Young women face gender-specific challenges that limit ... women face gender-specific challenges that limit their political participation ... Young Men and Women and Turnout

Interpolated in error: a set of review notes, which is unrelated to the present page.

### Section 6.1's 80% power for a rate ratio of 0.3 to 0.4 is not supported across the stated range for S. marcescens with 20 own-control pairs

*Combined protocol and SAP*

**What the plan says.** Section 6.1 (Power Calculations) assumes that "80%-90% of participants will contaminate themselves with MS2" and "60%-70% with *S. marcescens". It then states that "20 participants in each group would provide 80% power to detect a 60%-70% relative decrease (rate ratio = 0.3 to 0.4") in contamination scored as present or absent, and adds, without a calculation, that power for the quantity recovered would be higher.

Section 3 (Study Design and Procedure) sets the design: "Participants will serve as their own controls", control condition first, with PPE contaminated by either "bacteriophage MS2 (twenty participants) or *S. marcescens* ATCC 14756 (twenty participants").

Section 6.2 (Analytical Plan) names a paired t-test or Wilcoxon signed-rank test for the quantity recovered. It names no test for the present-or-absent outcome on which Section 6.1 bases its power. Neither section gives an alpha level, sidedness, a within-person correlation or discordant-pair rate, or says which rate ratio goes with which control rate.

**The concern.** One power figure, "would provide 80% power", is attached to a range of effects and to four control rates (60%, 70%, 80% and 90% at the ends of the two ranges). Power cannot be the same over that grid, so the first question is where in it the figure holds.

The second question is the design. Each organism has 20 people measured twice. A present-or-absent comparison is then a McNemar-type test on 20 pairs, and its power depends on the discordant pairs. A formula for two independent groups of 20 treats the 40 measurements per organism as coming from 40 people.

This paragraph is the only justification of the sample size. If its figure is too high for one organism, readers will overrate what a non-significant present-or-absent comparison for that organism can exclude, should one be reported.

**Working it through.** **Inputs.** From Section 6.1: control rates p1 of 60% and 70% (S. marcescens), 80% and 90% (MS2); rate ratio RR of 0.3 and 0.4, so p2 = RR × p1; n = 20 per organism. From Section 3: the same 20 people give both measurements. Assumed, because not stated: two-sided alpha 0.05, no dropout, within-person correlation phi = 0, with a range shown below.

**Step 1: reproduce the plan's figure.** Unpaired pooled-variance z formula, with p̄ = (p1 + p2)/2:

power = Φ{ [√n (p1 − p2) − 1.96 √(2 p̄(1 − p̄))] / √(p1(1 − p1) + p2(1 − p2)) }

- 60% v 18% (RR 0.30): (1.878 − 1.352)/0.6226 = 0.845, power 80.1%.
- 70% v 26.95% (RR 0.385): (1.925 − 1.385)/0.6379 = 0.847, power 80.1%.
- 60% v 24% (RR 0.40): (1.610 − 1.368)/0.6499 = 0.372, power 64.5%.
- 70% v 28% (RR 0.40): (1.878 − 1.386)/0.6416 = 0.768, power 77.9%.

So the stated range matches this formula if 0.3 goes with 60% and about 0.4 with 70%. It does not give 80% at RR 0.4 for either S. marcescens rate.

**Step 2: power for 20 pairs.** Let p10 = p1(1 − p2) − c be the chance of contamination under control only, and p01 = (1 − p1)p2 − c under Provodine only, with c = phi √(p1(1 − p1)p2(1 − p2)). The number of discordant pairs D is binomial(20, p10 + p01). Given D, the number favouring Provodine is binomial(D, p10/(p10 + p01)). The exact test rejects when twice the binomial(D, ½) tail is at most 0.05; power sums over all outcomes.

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TRANSCRIPT Democratic AuditYoung women face gender-specific challenges that limit theirpolitical participationYoung women aged 18-24 are likely less to take part in elections than their male counterparts. As part of our newseries on youth participation, Jacqui Briggs explores the reasons for this, showing how women face specificbarriers because of their gender and are under-represented throughout the system. She argues that politiciansneed to address issues that affect womens lives such as the gender pay gap and domestic violence to showyoung women that politics is relevant to them.Young women have mobilised to protest against sexual violence across the world. Credit: jonanamary, CC BY-NC 2.0Young women aged between 18 and 24 constitute the sector of the electorate least likely to vote. Given this fact, itis worthwhile focusing upon the political education of young women and girls per se to see if there are measuresthat can be taken to get them to engage more with mainstream politics. Why should the focus be upon youngwomen in particular as opposed to young people as a generic grouping? Many young women appear as equallydisconnected with mainstream party politics and participation in elections as their young male counterparts, andtheir attitudes and behaviours tie-in with the findings of the burgeoning literature on young people and politics. Butwhile they are clearly interested in many political issues, young women often face gender-specific challenges thatlimit their political participation and democratic representation.It has been widely acknowledged that the under-representation of women in formal politics highlights thecontinued gender stratification of political power. As the Sex and Power report recently noted, it is now almost 40years since the Sex Discrimination Act was passed, and over 80 since women got the right to vote equally withmen, yet women, still, are all too often missing from politically powerful positions in the UK. In 2014, only 22.5 percent of representatives in the UK Parliament, 32 per cent of local councillors, and 33.3 per cent of UK MEPs werefemale.http://www.democraticaudit.com and Power 2013 FINALv2 pdf.pdf voices and physical presence are still peripheral in British politics in the 21st century. This is somewhatsurprising considering that women (comprising 52 per cent of the electorate) have the potential to have asignificant impact upon the outcome of the electoral process. Womens votes, or in this case young womensvotes, should not be taken for granted or overlooked. But although young women may be no less politicallyengaged and informed than men, they do appear to be less active. There is a worryingly low turnout of youngwomen in the 18-24 year old age bracket when compared to their male counterparts (see Table 1). Although thefigures for both men and women were up slightly on the 2005 general election, young women in this age categorywere the least likely to cast their vote at the last general election.Table 1: Young Men and Women and TurnoutSarah Childs notes there are differences between younger and older women in terms of political affiliation andpriorities. Young women tend to vote more for parties on the centre-left of the ideological spectrum than their oldercounterparts and are motivated by issues such as education and family policy (see Table 2).Table 2: Young People and the 2010 General Election: How they votedIn terms of their political choices, young women do not however appear to differ too much from their malecounterparts in how they voted at the 2010 General Election. While the majority of young men supported theLabour Party, the majority of young women voted for the Liberal Democrats.The relative absence of young women from discussions about youth citizenship is somewhat surprising, aswomens life experiences have undergone significant change over recent years. They are, for example, morelikely to remain in education or to enter paid employment. Indeed, there are more female full-time undergraduatesthan males at UK universities, with 55 per cent of current cohorts female compared to 45 per cent male. However,disaggregation of the data in relation to youth unemployment reveals that young women are more likely to beunemployed than young men. Such factors are generational and may well contribute to a future politicisation ofyoung women who could be a powerful political voice. This noted, in circumstances where they do not enter eitherthe world of work or academia, so-called lifestyle choices such as young motherhood should also mean thatwomen want and need to concern themselves with political issues and questions.Policy proposal,+substantive,+and+symbolic+representation&source=gbs_navlinks_s all posts in our series on youth participation.The All-Party Parliamentary Group for Women in Parliament should establish an inquiry on YoungWomen in Politics in order to explore the reasons for and rectify the relative absence of youngfemale representatives in local and national politics.Politicians and policy makers may well make calculated choices to ignore or at least sideline the views and wishesof young women, especially if they are the sector of society least likely to cast their vote. It should though be ofsome considerable concern to those interested in the health of our democracy that more young women are notcurrently seeking to participate in politics. However there is a need for young women to have their levels ofpolitical awareness raised to encourage greater political participation, particularly given the continued existence ofsuch issues as sexual discrimination and sexism within society, of the gender pay gap (currently men still earn, onaverage, 15 per cent more than women) and domestic violence that predominantly involves males using forceagainst women. By addressing such issues, politicians can ensure that young women come to fully appreciate therelevance of politics to their everyday lives and are galvanised into participating through voting and other suchactivities.Positive measures to actively encourage young women tosee the relevance of politics to their own lives wouldundoubtedly prove beneficial. By building youth citizenshipcapacity amongst young people, it would becomeincreasingly difficult for politicians to ignore their voices andconcerns. Citizenship classes in schools, a relatively recentintroduction into mainstream education across the UK inthe past decade or so, might be one way of getting thisimportant message across. By empowering young womenthrough the development of gender-related citizenshipknowledge and skills, low levels of female politicalrepresentation could be redressed. Greater focus upon thelived experiences of young women in citizenship classescould also address the gender divide in terms of politicalparticipation between young males and young females. Young women, encouraged to make their voices airedand heard in schools and local communities, could finally challenge long-established notions that the world ofpolitics, to use the old adage, is a mans world.This post is part of a series on youth participation based on the Political Studies Associationproject, Beyond the Youth Citizenship Commission. For further details, please contact Dr AndyMycock. An electronic copy of the final report can be downloaded here.Note: This post represents the views of the author and dies not give the position of Democratic Audit or the LSE.Please read our comments policy before responding. Shortlink for this post: Jacqui Briggs is Head of School of Social and Political Sciences at the University of Lincoln. Beyond the YCC FINAL_0.pdf women face gender-specific challenges that limit their political participation